How Cat Litter Works
Historically, cat litter was made from sand, dirt and even the ashes from old furnaces, according to the ASPCA. Today's cat litters are designed to absorb urine (and feces moisture) to reduce odor. When the cat urinates on the litter, the clay granules go to work absorbing the liquid. Some litters have clumping agents (bentonite clay), which cause the urine and clay to stay together, forming a large, scoopable clump, while nonclumping litters simply absorb the urine without forming any clumps. Kitty litter granules are able to absorb their weight in liquid.
Reasons for Litter in a Drain
The most common reason for litter to enter a drain is because it was purposely poured there by the owner, particularly into toilets. However, cat litter can also get into sink drains and bathtub drains, either intentionally by the owner from simply rinsing out the litter box or perhaps by a younger child or even over time from a cat's paws. While some manufacturers claim their litter is flushable, many plumbers recommend never to flush any litter, regardless of manufacturer claims.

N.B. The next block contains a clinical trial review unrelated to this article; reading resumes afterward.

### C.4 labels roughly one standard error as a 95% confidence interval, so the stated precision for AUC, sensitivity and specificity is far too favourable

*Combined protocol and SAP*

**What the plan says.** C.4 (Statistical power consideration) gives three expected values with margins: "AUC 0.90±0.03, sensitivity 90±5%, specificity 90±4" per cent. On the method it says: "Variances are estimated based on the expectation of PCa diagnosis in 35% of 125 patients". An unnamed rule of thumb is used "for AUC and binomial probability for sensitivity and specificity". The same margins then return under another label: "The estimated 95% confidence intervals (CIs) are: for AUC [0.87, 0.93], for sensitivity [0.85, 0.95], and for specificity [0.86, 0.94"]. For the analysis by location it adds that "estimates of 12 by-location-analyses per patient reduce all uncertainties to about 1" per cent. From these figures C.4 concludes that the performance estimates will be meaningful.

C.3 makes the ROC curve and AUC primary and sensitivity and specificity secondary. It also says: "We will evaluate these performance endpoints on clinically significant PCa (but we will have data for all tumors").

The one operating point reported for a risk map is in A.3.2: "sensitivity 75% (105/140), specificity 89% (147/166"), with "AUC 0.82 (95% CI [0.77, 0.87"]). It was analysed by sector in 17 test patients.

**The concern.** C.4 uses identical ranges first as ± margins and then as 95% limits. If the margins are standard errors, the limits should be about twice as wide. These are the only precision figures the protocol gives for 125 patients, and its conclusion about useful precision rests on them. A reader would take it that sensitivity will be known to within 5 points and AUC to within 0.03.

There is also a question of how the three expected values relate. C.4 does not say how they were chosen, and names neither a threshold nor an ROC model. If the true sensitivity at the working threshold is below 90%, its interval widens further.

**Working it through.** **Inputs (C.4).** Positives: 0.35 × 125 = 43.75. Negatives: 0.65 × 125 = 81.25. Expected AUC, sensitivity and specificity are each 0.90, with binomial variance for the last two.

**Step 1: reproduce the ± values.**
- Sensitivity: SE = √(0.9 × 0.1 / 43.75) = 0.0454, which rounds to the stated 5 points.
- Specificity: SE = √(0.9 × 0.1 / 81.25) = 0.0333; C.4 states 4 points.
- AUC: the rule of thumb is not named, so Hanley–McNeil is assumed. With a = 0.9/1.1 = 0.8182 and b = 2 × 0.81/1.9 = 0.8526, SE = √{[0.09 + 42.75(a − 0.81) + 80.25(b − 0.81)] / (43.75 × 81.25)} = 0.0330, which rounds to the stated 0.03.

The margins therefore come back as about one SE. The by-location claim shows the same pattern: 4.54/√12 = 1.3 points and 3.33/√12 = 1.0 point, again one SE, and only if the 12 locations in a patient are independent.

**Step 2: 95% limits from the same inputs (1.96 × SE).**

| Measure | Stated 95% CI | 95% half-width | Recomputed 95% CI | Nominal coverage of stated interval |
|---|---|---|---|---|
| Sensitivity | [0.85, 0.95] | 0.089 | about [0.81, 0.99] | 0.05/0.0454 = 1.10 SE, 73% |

How to Unclog a Litter-Clogged Drain
With clumping cat litter, it may be possible to unlodge the clump using a plunger. This can be tried prior to calling a professional or trying additional at-home remedies. Chemical drain openers may be beneficial, but in most cases, it may be necessary to use a metal hanger, a plumber's snake or a sink auger to break up the litter clump. If none of these methods are successful, a professional will be needed to remove the kitty-litter clump.
Potential Damage to Litter-Clogged Drains
Repeated attempts to unclog a litter-clogged drain by a nonprofessional may result in damage to the plumbing system in the home. Chemical products can damage the pipes if too much product is placed into the system at one time. This is especially true in newer homes, where the pipes may be made from PVC. Repeated pressure from attempting to plunge out the clump can result in damage, such as a small leak.